Ramsey: Many Native Americans Despise Revolting Washington Redskins Nickname

By Ramsey, David | The Gazette (Colorado Springs, CO), October 24, 2013 | Go to article overview

Ramsey: Many Native Americans Despise Revolting Washington Redskins Nickname


Ramsey, David, The Gazette (Colorado Springs, CO)


As the Washington Redskins prepare to invade our state, I want to make one truth clear:

Throngs of Native Americans are offended by the very idea of a football team calling itself the Redskins. I realize many clueless Americans are convinced the Redskins moniker somehow honors Native Americans. Fox News host Elisabeth Hasselbeck fondly looked back at singing "Hail to the Redskins" along with tens of thousands of other fans.

"I remember nothing but honor," Hasselbeck said Oct. 14.

Michele Companion, a member of the Mohawk Nation and the local Native American community, does not feel honored. She laughed when she considered Hasselbeck's words.

"She's another apologist for a racist system she doesn't understand," Companion said.

"I find the Redskins nickname degrading. I find all the nicknames racist, hurtful, offensive. . The fact that we're still treated like cartoon characters is not a small issue. It's a reflection of how so many people in society actually see us."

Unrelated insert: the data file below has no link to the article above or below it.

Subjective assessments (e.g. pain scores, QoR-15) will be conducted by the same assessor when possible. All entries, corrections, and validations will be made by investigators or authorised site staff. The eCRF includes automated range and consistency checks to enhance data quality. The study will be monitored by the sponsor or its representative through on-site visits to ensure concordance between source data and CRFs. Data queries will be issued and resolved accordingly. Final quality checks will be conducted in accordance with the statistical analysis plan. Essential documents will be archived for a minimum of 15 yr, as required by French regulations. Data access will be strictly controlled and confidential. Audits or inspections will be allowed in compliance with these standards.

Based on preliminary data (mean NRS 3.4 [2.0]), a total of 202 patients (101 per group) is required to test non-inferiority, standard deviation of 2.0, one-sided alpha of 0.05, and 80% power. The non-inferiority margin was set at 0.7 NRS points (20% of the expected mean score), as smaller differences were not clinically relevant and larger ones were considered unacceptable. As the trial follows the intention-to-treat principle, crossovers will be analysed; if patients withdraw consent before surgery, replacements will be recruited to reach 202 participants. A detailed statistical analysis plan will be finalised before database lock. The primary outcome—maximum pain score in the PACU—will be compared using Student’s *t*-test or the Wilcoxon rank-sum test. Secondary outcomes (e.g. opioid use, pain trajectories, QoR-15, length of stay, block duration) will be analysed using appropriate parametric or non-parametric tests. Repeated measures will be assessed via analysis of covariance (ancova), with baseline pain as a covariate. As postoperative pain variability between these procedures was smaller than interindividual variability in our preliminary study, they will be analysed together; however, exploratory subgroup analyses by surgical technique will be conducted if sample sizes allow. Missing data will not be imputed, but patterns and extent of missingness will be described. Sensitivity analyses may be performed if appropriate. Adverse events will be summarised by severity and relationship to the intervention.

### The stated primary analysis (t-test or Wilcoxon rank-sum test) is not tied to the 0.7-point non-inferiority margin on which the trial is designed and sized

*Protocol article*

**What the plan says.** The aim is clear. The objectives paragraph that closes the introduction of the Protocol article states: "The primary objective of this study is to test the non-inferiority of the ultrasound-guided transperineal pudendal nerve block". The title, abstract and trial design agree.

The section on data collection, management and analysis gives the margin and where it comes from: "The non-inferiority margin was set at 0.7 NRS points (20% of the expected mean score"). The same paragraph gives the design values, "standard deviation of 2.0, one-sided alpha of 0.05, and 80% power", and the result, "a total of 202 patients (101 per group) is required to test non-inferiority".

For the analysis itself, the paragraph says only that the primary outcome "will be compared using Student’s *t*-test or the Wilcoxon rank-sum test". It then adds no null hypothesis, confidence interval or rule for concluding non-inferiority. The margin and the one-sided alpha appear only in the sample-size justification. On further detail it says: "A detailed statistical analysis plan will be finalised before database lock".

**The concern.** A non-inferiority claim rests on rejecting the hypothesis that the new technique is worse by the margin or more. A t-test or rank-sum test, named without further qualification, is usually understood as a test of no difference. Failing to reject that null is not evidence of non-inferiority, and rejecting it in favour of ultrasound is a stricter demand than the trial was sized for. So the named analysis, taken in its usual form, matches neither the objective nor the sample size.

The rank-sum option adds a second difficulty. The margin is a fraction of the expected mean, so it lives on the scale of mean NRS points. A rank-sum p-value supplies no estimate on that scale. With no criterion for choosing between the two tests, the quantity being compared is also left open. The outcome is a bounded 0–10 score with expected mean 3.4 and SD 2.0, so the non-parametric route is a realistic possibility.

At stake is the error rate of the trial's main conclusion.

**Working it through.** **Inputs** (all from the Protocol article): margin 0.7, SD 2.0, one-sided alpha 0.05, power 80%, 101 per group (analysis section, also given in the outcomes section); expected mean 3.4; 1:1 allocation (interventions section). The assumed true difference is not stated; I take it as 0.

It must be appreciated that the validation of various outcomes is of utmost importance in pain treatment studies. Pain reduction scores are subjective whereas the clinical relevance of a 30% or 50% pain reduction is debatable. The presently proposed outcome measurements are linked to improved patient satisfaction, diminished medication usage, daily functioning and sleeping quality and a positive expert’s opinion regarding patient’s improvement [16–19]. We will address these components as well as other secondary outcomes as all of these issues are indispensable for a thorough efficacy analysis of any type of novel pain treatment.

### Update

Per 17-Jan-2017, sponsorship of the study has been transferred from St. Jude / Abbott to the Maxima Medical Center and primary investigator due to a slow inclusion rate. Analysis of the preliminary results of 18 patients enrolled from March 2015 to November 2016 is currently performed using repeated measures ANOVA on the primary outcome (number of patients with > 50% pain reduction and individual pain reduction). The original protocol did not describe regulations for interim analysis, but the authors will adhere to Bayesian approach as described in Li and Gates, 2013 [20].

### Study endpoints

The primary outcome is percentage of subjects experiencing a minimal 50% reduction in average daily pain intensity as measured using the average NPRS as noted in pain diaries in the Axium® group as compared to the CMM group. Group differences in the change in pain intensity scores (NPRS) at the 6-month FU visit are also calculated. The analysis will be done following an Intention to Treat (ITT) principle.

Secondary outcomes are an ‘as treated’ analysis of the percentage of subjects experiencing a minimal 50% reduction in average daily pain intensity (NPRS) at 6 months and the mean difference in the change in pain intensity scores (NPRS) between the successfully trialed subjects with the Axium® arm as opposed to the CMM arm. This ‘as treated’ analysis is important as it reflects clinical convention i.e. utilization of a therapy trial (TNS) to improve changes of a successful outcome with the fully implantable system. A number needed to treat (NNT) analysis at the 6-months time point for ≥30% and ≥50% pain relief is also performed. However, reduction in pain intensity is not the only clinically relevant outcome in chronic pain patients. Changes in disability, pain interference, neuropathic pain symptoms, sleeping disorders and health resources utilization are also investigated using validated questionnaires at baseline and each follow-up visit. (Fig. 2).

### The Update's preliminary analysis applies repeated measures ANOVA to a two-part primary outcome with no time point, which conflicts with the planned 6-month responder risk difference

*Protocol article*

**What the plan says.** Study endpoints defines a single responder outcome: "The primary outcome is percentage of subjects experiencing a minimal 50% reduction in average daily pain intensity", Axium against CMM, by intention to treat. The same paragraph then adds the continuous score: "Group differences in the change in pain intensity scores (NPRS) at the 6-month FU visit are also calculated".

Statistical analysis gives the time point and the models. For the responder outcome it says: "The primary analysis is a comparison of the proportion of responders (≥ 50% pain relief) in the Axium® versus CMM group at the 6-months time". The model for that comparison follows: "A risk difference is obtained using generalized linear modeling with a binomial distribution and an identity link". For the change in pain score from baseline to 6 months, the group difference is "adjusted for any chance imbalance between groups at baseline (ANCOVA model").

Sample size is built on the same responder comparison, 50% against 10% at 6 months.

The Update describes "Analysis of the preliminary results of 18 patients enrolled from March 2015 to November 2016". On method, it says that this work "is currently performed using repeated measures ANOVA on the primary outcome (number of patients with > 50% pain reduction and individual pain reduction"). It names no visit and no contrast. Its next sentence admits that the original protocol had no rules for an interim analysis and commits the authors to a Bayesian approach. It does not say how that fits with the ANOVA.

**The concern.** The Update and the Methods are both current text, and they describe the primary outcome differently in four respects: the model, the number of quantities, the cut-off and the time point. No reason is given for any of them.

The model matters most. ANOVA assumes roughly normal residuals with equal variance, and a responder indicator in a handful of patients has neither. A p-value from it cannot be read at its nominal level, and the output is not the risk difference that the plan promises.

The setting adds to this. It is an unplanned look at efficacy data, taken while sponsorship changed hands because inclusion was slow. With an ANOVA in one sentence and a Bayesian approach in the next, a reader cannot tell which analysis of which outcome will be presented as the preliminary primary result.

Companion, an associate professor of sociology at the University of Colorado at Colorado Springs, realizes several polls claim a majority of Native Americans support the nicknames. Those polls baffle her.

"I've yet to meet any person who self-identified to me as Native American who has come out and said, 'Oh, yeah, I think we should have the Redskins, the Chiefs and the Braves.' I've never met a Native American who supports Native American nicknames," Companion said.

But Daniel Snyder, owner of the Redskins, is an ardent supporter of the nicknames. Snyder is mega-rich. He's also mega-defiant.

"We'll never change the name," Snyder told USA Today earlier this year. "It's that simple. NEVER. You can use caps."

Oh, Danny Boy, I wouldn't be so certain.

In 2006, I wrote a column saying the University of North Dakota needed to dump its Fighting Sioux moniker. Soon, a tidal wave of e- mails crashed into my life with supporters of the moniker delivering a unanimous message:

The Fighting Sioux nickname is forever, they wrote, and you and everyone else who opposes the moniker will just have to live with it.

I knew better. I knew the Fighting Sioux moniker was doomed. …

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